Aw Snap: SNAP’s Unusual IPO is a Warning to Investors
Professor Amiyatosh Purnanandam says SNAP’s non-voting share sale sidesteps a fundamental principle of corporate governance.
Michigan Ross Professor Amiyatosh Purnanandam discusses the nearly unprecedented features of SNAP’s IPO:
Everyone likes to get in on a hot initial public offering (IPO), especially in the tech and social media space. But the forthcoming and much anticipated IPO of popular social media platform SNAP, the parent company of Snapchat, is unique, and not necessarily in a good way. How? It is only selling non-voting shares to public, and the company admits in its S-1 filing that it might never achieve profitability.
To be sure, it is not uncommon for an IPO company to be in losses before its public issue, nor is it uncommon to sell shares with inferior voting rights in the public markets. For example, Facebook has Class A and Class B shares, and they differ in their voting rights. Publicly sold Class A shares have just one vote per share compared to ten votes per share of Class B shares retained by the initial owners. This dramatically limits the voice of shareholders, and that’s the way most managements like it.
What’s really unique about SNAP is that its IPO shares have no voting rights whatsoever. I am not aware of any other large IPO in recent times where the IPO shares come with zero voting rights.
Shareholder control embedded in a voting share is a fundamental weapon of corporate governance in America. Activist shareholders often go after underperforming firms by buying enough shares in the public market to put meaningful pressure on managers and insiders. Often, the mere threat of action by activist shareholders is sufficient to align the insider’s incentives with the outside shareholders.
SNAP’s outside shareholders will not have this potent weapon of corporate governance at their disposal.
IPO valuation can partly take care of it — non-voting shares will be sold at a lower price than an otherwise identical voting share. But such a valuation discount is unlikely to be a perfect substitute for the lack of corporate governance.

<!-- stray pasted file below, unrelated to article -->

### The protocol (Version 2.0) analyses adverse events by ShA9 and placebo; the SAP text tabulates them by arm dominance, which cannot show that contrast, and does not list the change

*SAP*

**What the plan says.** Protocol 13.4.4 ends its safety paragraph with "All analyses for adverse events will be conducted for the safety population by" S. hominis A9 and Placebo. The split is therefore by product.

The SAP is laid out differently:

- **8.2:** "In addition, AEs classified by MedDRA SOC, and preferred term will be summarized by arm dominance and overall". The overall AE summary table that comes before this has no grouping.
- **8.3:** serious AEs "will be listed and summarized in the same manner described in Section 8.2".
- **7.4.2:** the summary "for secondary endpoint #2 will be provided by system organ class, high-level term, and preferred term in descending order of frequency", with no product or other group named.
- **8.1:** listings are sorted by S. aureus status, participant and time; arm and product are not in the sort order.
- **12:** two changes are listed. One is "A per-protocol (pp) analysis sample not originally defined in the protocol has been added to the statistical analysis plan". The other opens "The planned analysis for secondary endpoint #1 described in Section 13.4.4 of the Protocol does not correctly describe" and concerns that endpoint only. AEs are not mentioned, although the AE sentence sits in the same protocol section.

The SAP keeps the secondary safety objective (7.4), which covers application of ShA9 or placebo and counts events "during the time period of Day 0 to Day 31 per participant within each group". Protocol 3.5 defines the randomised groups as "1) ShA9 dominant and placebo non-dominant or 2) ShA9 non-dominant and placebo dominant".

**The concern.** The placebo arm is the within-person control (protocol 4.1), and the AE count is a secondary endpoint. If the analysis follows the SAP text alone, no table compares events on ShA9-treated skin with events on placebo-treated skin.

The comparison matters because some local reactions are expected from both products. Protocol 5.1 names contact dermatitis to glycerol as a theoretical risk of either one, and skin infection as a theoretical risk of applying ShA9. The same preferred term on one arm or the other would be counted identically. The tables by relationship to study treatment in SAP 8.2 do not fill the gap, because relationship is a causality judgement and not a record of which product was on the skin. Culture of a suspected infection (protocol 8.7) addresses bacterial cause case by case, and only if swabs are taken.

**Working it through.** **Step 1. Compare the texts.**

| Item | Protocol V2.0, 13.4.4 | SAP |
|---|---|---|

For one thing, IPO valuations are notoriously difficult. Valuing a loss-making growth company that has no track record can be a daunting task for even the best of experts. Add to that the complexity of separately estimating the value of control rights, and you can see the problem.
And here comes the second unique aspect of SNAP’s IPO — the company’s honest claim that it might never achieve profitability. Even if a company makes no profits immediately after its IPO, there is a way to unlock value from its assets — by selling it to someone who can monetize it.
But in SNAP’s case, such an acquisition is impossible unless the insiders are totally on board with the acquisition. With no voting shares available in the public markets, a potential acquirer is going to be little interested in SNAP unless the insiders bless the transactions.
Such absolute control with the insiders in a loss-making company can be problematic for outside shareholders, and especially for retail shareholders.
It remains to be seen how SNAP’s IPO is received in the market. A back-of-the-envelope calculation gives SNAP a value of about $10 billion based on the price-to-revenue multiple of Facebook’s IPO. But the company seems to be headed for valuation in the range of $20 billion-$25 billion.
In that case, SNAP has to outperform Facebook’s financials and operational performance by a big margin in the years to come. Can they really pull that off to justify this valuation with no voting rights? I’m not so sure.
Learn more about Purnanandam's online course "Financial Markets and Institutions."
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